Borderline personality disorder (BPD) is a complex and challenging mental health condition for the person and the family members who support them (Lawn & McMahon 2015:234-243). Patients diagnosed with BPD have been seen flooding mental health facilities, in addition to receiving treatment from their own general practitioners. These patients were reported to be challenging to manage and presented with a pervasive pattern of instability related to emotional dysregulation and impulsivity. This dysregulation is characterised by unstable, intense interpersonal relationships, affect instability and low self-image. Patients often experience periods of psychosis in stressful situations. Self-mutilation and substance abuse are common (Kaplan & Saddock 2015:500). Borderline personality disorder affects approximately 2% of the general population; however, the Diagnostic and Statistical Manual of Mental Disorders-V (American Psychiatric Association [APA] 2013:665) states that 1.6%, and as high as 5.9%, of the general population could meet the criteria for this diagnosis. Borderline personality disorder has been considered a chronic, mostly untreatable disorder. Psychotherapeutic treatment of people with BPD is one of the most significant challenges confronting mental health professionals today. Few family-based education programmes exist that have been evaluated for family members of BPD patients.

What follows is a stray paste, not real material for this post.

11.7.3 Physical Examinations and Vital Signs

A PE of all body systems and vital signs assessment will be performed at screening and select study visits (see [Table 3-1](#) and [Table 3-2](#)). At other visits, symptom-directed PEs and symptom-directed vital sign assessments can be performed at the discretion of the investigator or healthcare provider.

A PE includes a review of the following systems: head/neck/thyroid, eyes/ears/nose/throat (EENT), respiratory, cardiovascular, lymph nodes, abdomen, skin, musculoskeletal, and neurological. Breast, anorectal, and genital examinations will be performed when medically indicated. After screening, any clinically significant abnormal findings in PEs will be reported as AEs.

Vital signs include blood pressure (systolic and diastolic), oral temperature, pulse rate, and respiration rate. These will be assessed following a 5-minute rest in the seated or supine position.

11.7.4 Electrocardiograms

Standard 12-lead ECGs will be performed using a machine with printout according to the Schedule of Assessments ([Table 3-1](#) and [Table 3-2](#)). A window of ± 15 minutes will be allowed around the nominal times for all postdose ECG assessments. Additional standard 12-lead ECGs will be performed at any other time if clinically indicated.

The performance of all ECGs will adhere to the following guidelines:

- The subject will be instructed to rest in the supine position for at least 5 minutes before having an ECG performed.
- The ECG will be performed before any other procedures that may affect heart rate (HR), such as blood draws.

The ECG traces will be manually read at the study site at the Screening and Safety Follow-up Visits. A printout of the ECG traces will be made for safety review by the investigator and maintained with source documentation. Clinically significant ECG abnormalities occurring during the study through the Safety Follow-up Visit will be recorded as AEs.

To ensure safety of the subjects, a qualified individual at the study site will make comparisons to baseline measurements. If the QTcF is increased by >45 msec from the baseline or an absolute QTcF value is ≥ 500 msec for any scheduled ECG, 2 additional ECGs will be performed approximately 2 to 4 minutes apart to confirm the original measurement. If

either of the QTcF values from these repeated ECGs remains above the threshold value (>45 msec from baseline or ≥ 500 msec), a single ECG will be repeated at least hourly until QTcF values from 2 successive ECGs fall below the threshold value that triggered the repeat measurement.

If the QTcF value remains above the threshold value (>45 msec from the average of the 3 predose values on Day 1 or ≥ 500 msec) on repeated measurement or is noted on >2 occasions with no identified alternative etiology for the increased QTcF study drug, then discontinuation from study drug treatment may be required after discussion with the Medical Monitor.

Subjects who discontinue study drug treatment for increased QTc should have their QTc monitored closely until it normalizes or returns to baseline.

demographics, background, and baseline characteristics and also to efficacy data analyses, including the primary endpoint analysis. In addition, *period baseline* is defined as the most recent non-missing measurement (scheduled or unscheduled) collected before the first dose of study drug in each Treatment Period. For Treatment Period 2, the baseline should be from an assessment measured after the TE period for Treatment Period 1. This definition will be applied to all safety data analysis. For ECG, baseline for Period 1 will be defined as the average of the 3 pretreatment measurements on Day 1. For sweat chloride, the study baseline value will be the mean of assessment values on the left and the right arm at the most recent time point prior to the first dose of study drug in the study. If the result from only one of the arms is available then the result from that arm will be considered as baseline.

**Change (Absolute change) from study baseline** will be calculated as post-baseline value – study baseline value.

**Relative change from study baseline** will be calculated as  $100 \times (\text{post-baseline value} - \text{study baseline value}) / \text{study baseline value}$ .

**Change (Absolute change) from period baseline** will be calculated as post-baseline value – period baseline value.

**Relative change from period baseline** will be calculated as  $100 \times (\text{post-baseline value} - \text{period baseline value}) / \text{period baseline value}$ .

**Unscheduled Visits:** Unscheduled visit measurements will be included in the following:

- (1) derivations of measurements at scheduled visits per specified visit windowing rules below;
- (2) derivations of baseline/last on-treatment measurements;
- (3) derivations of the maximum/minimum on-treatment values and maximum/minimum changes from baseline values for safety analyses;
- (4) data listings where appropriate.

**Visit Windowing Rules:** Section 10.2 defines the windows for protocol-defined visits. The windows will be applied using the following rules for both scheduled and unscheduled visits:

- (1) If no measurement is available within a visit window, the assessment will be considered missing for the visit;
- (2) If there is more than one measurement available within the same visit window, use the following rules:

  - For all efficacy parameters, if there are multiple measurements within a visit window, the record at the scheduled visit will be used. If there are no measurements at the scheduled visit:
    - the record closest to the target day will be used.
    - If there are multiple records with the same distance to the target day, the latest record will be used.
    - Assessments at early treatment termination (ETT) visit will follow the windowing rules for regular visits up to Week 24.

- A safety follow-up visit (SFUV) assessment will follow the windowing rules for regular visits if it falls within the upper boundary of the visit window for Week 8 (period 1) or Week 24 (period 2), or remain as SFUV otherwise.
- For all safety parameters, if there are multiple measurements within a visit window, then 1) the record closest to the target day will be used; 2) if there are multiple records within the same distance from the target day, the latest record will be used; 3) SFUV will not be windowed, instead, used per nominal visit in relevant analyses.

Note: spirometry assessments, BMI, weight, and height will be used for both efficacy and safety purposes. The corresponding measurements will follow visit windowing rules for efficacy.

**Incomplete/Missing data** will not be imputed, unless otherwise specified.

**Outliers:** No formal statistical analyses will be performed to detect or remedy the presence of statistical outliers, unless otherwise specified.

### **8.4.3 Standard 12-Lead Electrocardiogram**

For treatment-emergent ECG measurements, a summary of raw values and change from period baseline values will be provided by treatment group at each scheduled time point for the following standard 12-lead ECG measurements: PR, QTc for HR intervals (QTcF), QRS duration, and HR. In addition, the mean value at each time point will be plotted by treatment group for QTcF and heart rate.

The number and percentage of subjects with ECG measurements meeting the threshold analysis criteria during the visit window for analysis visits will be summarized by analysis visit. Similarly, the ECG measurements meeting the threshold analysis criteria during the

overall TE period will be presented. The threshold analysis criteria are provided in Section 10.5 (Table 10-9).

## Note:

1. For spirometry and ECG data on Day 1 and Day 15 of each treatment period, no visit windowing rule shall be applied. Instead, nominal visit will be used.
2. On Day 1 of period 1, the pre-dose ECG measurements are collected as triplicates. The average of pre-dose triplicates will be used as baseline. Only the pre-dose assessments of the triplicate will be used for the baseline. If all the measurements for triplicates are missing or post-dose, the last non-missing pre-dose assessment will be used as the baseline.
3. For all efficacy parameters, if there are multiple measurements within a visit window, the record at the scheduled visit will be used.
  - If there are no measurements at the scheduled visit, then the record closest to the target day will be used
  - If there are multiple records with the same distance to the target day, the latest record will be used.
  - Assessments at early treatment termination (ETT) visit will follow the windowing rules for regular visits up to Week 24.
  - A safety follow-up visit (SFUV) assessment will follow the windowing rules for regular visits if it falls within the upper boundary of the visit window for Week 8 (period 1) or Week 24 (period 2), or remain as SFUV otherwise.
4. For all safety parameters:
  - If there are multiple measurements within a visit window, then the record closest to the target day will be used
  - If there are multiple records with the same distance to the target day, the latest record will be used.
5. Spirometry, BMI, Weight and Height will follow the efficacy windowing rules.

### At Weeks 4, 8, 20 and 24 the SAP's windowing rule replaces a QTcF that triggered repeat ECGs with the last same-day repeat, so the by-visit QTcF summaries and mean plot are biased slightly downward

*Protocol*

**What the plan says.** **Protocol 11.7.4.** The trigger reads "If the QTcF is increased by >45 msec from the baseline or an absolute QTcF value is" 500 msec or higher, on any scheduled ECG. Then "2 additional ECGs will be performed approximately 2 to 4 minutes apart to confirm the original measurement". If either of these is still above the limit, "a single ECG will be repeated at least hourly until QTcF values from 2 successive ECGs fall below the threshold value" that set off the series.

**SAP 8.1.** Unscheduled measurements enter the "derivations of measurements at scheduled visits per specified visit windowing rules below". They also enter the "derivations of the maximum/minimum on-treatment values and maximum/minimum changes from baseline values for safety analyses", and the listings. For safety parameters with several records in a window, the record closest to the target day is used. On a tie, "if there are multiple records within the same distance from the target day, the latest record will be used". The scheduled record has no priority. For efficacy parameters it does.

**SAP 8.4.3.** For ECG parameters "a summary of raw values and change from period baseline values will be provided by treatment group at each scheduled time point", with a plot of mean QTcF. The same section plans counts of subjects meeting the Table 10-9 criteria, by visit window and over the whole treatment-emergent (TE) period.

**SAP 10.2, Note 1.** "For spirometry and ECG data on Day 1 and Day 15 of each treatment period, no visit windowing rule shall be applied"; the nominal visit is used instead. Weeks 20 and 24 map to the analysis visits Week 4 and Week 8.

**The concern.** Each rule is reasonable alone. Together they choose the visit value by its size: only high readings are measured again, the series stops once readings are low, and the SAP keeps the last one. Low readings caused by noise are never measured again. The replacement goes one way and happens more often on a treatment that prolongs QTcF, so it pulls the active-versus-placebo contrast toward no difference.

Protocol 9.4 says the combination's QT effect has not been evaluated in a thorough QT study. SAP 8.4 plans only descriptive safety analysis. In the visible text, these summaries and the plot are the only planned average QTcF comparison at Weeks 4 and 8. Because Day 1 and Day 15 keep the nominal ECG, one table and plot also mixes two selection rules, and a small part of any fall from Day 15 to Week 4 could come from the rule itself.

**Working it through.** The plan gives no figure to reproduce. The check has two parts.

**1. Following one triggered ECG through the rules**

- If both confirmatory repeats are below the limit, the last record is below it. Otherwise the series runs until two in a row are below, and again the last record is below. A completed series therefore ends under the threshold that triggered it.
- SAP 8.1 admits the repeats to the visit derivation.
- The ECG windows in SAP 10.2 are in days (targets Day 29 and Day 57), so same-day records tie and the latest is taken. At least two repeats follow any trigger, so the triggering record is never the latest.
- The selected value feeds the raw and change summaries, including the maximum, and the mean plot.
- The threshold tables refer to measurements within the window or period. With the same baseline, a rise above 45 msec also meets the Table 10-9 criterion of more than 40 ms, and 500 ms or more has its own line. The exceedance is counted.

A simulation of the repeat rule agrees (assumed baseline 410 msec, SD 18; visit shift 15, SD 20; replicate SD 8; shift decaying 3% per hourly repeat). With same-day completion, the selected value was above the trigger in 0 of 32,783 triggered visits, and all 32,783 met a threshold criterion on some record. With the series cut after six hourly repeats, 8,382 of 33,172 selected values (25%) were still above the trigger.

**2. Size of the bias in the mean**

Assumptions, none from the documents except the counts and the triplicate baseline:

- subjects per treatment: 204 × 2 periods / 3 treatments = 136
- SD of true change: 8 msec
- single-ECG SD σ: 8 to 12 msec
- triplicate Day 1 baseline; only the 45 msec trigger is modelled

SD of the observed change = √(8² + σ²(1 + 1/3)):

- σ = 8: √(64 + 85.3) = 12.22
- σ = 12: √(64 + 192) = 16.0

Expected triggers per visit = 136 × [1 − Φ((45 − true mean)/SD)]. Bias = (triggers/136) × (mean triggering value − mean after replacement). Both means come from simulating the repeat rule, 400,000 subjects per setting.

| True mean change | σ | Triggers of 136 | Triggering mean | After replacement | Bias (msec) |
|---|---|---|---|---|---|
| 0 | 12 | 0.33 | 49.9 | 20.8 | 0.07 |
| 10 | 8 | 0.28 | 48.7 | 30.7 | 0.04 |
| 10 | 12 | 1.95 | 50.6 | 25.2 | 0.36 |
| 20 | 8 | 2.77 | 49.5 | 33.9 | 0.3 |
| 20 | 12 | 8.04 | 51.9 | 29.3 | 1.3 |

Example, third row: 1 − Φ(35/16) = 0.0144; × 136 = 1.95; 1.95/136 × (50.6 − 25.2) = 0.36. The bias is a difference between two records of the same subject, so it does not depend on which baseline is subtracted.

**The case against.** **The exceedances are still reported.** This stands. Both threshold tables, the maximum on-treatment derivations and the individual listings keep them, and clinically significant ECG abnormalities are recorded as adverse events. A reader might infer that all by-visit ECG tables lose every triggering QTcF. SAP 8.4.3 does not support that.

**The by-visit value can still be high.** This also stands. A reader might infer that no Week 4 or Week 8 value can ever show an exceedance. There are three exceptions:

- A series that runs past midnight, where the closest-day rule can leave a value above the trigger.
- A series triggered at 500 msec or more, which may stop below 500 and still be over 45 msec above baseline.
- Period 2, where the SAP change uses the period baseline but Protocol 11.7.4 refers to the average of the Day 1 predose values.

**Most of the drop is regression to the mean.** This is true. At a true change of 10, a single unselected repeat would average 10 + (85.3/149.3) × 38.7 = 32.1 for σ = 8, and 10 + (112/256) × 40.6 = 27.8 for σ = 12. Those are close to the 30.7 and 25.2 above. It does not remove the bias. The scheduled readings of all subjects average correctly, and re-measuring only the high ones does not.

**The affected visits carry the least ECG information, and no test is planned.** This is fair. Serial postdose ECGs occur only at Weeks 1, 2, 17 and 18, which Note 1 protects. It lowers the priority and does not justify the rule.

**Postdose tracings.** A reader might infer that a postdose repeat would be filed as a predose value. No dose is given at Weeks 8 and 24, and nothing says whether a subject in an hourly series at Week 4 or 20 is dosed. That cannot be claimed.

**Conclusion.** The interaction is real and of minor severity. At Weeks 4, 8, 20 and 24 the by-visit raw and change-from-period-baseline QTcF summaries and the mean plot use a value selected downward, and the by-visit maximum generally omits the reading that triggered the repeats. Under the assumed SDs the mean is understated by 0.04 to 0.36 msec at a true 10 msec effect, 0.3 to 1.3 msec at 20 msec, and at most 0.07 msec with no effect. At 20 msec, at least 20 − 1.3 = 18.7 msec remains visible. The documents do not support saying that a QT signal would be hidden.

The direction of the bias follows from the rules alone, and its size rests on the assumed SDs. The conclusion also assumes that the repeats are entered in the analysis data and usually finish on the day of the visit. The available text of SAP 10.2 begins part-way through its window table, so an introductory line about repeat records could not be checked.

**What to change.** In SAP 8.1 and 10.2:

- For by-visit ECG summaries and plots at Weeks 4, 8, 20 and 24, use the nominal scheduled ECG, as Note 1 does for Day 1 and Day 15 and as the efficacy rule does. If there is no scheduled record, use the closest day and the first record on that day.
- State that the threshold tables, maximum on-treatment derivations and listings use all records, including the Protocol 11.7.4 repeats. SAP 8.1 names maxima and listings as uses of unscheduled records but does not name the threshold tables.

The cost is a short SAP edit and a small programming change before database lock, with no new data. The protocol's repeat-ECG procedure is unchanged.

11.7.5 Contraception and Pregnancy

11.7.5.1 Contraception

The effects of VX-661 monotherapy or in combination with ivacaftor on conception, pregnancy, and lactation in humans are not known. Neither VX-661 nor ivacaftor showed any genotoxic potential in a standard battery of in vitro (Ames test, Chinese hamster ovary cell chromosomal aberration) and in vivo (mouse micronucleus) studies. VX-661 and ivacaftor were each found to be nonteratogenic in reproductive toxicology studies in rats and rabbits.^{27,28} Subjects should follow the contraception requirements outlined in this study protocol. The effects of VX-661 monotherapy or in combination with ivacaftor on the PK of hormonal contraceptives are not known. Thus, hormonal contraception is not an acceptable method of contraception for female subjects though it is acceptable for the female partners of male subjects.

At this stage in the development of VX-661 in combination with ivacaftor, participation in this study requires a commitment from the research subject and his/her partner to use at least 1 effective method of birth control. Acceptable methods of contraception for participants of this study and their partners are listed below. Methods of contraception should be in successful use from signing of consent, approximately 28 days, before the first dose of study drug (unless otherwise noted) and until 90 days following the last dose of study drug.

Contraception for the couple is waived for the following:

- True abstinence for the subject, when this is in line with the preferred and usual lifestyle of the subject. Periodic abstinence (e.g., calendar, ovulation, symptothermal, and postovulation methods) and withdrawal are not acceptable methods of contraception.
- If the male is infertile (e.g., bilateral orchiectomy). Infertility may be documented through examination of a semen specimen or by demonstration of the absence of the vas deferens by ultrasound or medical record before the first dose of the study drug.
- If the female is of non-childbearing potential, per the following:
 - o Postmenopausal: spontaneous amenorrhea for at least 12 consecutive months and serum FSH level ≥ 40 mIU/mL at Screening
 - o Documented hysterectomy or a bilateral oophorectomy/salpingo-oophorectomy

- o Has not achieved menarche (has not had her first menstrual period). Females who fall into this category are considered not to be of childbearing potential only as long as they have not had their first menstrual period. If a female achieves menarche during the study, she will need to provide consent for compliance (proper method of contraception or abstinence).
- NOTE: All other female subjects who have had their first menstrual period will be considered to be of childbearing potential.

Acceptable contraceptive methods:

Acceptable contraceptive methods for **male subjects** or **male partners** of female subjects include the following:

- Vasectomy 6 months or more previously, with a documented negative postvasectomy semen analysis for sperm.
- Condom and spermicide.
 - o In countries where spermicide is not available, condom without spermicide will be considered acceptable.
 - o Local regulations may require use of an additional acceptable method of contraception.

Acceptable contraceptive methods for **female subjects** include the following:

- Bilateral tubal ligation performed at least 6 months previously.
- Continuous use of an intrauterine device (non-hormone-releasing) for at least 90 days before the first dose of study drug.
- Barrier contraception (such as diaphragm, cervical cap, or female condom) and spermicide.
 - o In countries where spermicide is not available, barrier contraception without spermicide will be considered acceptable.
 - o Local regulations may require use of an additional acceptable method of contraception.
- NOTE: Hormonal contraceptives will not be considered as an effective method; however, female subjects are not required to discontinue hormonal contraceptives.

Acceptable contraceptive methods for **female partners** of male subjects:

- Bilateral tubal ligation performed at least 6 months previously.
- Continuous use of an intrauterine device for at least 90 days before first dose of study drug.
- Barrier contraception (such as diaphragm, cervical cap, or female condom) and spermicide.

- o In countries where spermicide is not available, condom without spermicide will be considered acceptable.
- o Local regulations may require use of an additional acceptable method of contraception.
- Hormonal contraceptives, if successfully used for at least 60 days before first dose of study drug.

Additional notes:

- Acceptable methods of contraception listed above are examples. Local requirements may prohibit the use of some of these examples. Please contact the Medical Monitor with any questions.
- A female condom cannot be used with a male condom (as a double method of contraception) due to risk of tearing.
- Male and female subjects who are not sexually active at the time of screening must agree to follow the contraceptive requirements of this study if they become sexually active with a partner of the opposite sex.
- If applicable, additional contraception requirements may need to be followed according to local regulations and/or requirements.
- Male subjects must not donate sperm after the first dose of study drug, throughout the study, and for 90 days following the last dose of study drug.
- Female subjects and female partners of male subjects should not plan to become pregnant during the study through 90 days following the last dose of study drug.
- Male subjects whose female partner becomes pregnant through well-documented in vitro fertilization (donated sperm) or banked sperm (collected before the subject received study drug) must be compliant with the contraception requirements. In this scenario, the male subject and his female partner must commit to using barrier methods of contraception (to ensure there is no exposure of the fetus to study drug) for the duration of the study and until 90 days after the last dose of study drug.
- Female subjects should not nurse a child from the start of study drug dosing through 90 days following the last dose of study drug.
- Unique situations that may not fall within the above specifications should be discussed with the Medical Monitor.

The role of family members caring for individuals diagnosed with mental illness has expanded (World Health Organization 2017). Family members experience significant distress related to the relative diagnosed with BPD's problems (Goodman et al. 2011:59-74). The majority of family members report difficulties in caring for their relative diagnosed with a mental illness (Weimand et al. 2010:804-815). Family members feel overwhelmed, unable to cope and exhausted by the stress (Bademli & Duman 2016:329-333). The burden experienced by family members with a relative diagnosed with BPD has been noted to be greater than those with other mental disorders (Bailey & Grenyer 2013:248-258, 2014:796-809). Sansone and Sansone (2013:39-43) state that mental health clinicians are not immune to negative attitudes towards patients with BPD. Stigma is also very common in BPD and research studies have indicated that psychiatrists hold negative attitudes towards patients with BPD (Bodner et al. 2015:2). Family members of individuals diagnosed with BPD sometimes experience challenges and discrimination when attempting to engage with health services. They often feel devalued, unsupported and kept uninformed of the treatment process (Bauer et al. 2012:956-971; Dunne & Rogers 2013:643-648). This lack of support from mental health clinicians creates a greater burden on family members with relatives diagnosed with BPD. The value in this study was the development of understanding on family members' experiences of having relatives diagnosed with BPD, and recommendations to assist these family members.

 

Problem statement